I am Neuroscience PhD, a humanist, skeptic, feminist, avid reader, science enthusiast, woolly-liberal über-nerd, and, as of October 2015, father to the Lykketroll.

I moved from England to Norway in January 2012 and live in Lørenskog with my wife, the Lykketroll, and our two aging rescue cats, Socrates and Schrödinger. 

I am on paternity leave from the 4th of July to the 18th of November. 

The job I am on leave from is as an  Associate Professor and Head of Studies at the Oslo and Akershus University College of Applied Sciences. My background is in child neurodevelopment (my PhD looked into the relationship between fatty acids like omega-3 and cognitive development in young children) but I now work on a hodge-podge of things roughly within the field of Universal Design of ICT 50% of the time, the other 50% of my time I am Head of the 'General' Studies (Allmenn in Norwegian) Unit, which is comprised of around 24 academics within a range of fields, including mathematics, physics, Norwegian, and technology and leadership.

In between working and doing the usual dad things,  I like hiking and running in the beautiful Norwegian outdoors, cooking and playing video games. 

If I believed in souls I would say that mine was born in Norway. 

I plan to sleep when I'm dead.

Being a British Humanist: A talk for Human-Etisk Forbund confirmants

As part of their aim to provide secular alternatives to popular traditions with religious histories, the HEF performs nearly 10,000 confirmation ceremonies a year.Confirmations are traditionally a Christian ceremony, which are seen as a ritual of initiation that bestows full membership to the Church and validates the individual’s bond with god.

Different denominations of Christianity interpret the meaning of the ceremony in their own ways; Catholics see them as sacrament and an essential follow-up to baptism, Protestants view confirmations as more of a symbolic rite of passage. Whilst confirmations can be performed at any age, they are typically a coming-of-age ceremony for both boys and girls at around 14 years of age.

For a large part of Norway’s history, Lutheran state churches had a monopoly on confirmation ceremonies, but as a sign of becoming an increasingly secular and atheist country, the first civil confirmation was performed in 1951, with the Norwegian Humanist Association taking responsibility for 1956 to the present day. 

Whilst the BHA offers officiants for naming ceremonies, weddings and funerals, confirmations (or the secular demand for them) are not popular enough in the UK to warrant specific attention, but for the HEF it is one of their key public services, with around 17% of Norwegian 14-year-olds undertaking the ceremony each year. The chart above shows the number of confirmations performed by HEF over the last few years (top) and a comparison with the overall number of Norwegan 14-year-olds (bottom).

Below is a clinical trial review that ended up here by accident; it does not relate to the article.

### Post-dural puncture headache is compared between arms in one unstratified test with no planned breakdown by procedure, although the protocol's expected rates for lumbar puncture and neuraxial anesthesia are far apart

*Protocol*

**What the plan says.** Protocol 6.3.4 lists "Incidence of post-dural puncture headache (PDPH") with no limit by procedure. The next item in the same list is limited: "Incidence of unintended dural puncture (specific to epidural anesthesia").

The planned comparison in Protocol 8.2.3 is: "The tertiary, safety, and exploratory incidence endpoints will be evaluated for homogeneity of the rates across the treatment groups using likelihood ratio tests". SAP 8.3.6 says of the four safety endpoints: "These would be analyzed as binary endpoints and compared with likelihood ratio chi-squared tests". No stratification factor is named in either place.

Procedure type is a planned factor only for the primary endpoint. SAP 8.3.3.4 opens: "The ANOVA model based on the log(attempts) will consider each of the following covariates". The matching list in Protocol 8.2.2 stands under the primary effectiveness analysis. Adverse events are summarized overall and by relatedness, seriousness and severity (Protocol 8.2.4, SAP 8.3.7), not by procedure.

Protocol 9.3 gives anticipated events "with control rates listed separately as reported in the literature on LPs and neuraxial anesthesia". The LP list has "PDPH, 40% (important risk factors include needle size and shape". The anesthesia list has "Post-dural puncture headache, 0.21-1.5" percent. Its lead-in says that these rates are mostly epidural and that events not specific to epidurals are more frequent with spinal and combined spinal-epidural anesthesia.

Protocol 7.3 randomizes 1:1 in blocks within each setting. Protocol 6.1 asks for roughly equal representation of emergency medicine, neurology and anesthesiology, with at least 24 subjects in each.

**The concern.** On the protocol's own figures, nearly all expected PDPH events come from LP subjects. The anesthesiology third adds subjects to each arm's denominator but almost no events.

For HEF, the purpose of Humanistic confirmation is to strengthen humanist values n society. As part of their confirmation, the confirmants must attend a mandatory course (of weekly 1.5 to 2-hour sessions, or intense courses run in the summer) which cover topics such as religion, humanism and human rights, individual and social responsibility, racism, tolerance, youth and sexuality, substance abuse, gender roles. The objective of the course is to develop the confirmants' capacity for independent thinking and ethical action, by promoting:

  • insight into their own experiences, attitudes and behaviour 
  • ability to reflect and to ask critical questions 
  • awareness of their beliefs 
  • their ability to care, respect, tolerate and to take responsibility. 

I think these kinds of courses are an excellent idea, and if I was still back in the UK I would be doing my darnedest to get the British Humanist Association or the National Federation for Atheist, Humanist and Secular Student Societies to put together a course like this, not just for 14 year olds but for any and every one.

As part of my fledgling involvement with HEF, I have been asked to run as session with a group of around 15 confirmants later this month on my experience of becoming a humanist and the differences between secular/humanist organisations in Norway and Britain. One of the things I found most fun, and a great reflective exercise, was thinking about why I am a humanist and not just someone who doesn’t believe in god. I had actually written up some of my thoughts on this as a blog post but my wife dismissed them as “too dry and academic”, and after reading it again I was inclined to agree with her. I hope the prezi offers a more personal and relatable explanation. If the Prezi doesn't work, try the 'Humanism in Britain' link underneath it.

Humanism in Britain on Prezi.

The important thing about the course is that the confirmants are not mere students to be talked at and taught and so I’ve also been asked to chair a discussion on a topic that is relevant to them as teenagers and one that they can really sink their teeth into. I have chosen to debate the merits of faith schools because I’ve rather have had my fill of academic debate and talking to these confirmants is an excellent opportunity to hear what teenagers themselves have to say about attending religious schools or having friends and peers that do.

The final question for them to discuss “Should we have humanist schools for humanist children/families?” is the one I am personally most interested in, after having had some stimulating and heated discussions with fellow HEF members on the matter. I have in mind my answer to the question, but I will save expressing my thoughts until I hear the thoughts of the people that matter the most: the kids themselves.

A nail biting finish: how I finally stopped biting my nails

Grill a Christian - My introduction to Pentecostalism in Norway